Do they also send you the details of the analyses they perform or just the percentage of the origins?
I'm quite curious whether that many types of known DNA markers exist that they can use to determine ancestry to that extent.
You almost made me get my own DNA tested=)

John Craig said...

Anon --
Just the percentage of the origins. But they do include some interesting write-ups about the history of each ethnicity. For instance, I hadn't fully understood -- mostly because of my spotty knowledge of history -- why the Irish are considered a separate group from the English, Welsh and Scottish (all of whom are subsumed into the category of "British isles"). The Irish evidently have a much more concentrated Celtic lineage, with much less of the Anglo-Saxon and Norman, and to a lesser extent, Roman, blood that the rest of the British Isles have.

I'd recommend getting your analysis done. It's interesting, relatively inexpensive ($109, with tax), and will at least give you a conversation piece for some time to come. It will even allow you to tell people of various ethnicities -- honestly -- that you're a distant relative. We did it through, but evidently will not only give you your ethnic breakdown but will even tell you what percentage of Neanderthal blood you have. (All races except sub-Saharan Africans have some Neanderthal blood.)

Steven said...

The thing I find amusing is that Ireland is actually part of the British isles.

It would be great to see your wife's results, then you'd have both parents and child and could see how consistent they are. Can't you convince her?

im a bit skeptical about how accurate they are when they get specific enough to distinguish between English and Irish, Central and Western European. But I think I'll get it done.

John Craig said...

Steven --
My wife is paranoid that they will somehow "use" her DNA against her. silly, but that's how she thinks. My daughter wants to have it done though.

I think the reason they separate Ireland from the rest of the British Isles is that they have more Celt blood. Obviously there's been a lot of admixture over the years, but the Celts did dominate Western europe at one point before they withdrew mostly to Ireland.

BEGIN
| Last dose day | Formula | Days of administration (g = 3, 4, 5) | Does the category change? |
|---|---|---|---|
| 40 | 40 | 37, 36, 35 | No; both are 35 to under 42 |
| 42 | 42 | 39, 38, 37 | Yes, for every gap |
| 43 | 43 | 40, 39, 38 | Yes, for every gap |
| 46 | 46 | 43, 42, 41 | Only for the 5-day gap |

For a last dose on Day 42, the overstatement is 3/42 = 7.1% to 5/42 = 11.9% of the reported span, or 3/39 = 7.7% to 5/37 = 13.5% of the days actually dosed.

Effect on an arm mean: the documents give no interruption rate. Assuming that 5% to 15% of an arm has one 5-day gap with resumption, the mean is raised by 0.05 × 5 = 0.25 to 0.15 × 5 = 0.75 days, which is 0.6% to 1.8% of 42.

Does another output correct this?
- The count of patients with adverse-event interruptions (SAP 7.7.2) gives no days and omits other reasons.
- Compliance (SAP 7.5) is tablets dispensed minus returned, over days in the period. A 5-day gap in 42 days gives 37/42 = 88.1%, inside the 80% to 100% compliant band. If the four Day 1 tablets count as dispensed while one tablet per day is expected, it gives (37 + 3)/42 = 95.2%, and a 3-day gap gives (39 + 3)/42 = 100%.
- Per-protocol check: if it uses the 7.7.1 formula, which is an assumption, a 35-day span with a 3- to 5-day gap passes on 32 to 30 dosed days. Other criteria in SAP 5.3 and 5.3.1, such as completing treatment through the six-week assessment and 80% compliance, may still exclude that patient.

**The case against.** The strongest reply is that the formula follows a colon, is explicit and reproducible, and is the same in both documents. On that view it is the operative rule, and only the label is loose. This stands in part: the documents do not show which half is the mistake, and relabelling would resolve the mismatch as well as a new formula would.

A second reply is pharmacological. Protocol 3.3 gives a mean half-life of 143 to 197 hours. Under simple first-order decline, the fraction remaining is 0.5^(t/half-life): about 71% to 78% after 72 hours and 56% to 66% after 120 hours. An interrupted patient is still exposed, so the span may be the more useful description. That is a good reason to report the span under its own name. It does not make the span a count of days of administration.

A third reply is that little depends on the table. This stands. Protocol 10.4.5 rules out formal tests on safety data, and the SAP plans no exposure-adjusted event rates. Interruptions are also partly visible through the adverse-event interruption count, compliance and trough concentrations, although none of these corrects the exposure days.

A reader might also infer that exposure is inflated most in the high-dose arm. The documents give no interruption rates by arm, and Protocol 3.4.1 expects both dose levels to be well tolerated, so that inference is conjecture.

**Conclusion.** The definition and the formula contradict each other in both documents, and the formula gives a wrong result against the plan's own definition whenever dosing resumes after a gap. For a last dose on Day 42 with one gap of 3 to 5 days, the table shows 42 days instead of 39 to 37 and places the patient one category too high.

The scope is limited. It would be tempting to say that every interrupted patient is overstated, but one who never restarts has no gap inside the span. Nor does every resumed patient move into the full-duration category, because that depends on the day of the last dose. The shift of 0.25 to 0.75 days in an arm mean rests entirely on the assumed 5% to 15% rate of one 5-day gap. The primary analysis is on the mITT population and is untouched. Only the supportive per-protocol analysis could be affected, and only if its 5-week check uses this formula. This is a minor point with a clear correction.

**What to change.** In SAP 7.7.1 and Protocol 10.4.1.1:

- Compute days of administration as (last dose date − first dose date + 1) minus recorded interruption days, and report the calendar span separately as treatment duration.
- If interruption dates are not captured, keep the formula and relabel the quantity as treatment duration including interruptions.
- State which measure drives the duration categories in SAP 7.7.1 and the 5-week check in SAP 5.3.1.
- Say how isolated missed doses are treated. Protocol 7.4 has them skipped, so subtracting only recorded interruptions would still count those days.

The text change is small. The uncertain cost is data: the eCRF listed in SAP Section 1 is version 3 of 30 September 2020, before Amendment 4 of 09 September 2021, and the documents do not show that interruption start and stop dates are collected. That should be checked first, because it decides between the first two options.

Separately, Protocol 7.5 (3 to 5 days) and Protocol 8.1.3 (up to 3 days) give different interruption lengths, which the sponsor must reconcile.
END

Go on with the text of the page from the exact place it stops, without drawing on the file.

Steven said...

oh yeah I read that above. It makes sense actually- Britain has been invaded a lot of times, being 20 miles off France and closer to Scandinavia.

One day everyone's genome will be on file as a matter of routine I bet.

I searched Johnny and read all the posts about him. (I always enjoy the autobiographical posts.) About Johnny...I don't know what to say!

btw Heavyweight world title eliminator about to start...Chisora and Tyson Fury.

John Craig said...

Steven --
Yes, I think I got my "1-2% Italian/Greek" from the days of the Roman occupation of Britannia.

Thanks for reading all the posts about Johnny. If you type "my son" into the subject bar then you'll probably find even more. And if you type "young soldier" or "Afghanistan vet" in, you'll find even more (sometimes he doesn't want me to identify him by name, but there's really only one young soldier/ Afghanistan vet with whom I talk.

I've never even heard of Chisora or "Tyson Fury." I just don't follow boxing closely any more, in fact really haven't since the 90's. I used to be a huge fan in the 70' and 80's, the heyday of roberto Duran and Sugar Ray Leonard and Tommy Hearns, but somehow it just hasn't grabbed me the same way since.

kellarlln said...

I just got my ancestry DNA results back and it said 1% Melanesian but left our my Native American ancestry and the part about having Pashtun/Kalash ancestry which has already been established through my brother's (full blood brother) DNA test years ago. Still trying to figure out the Melanesian part.

John Craig said...

Kellarlin --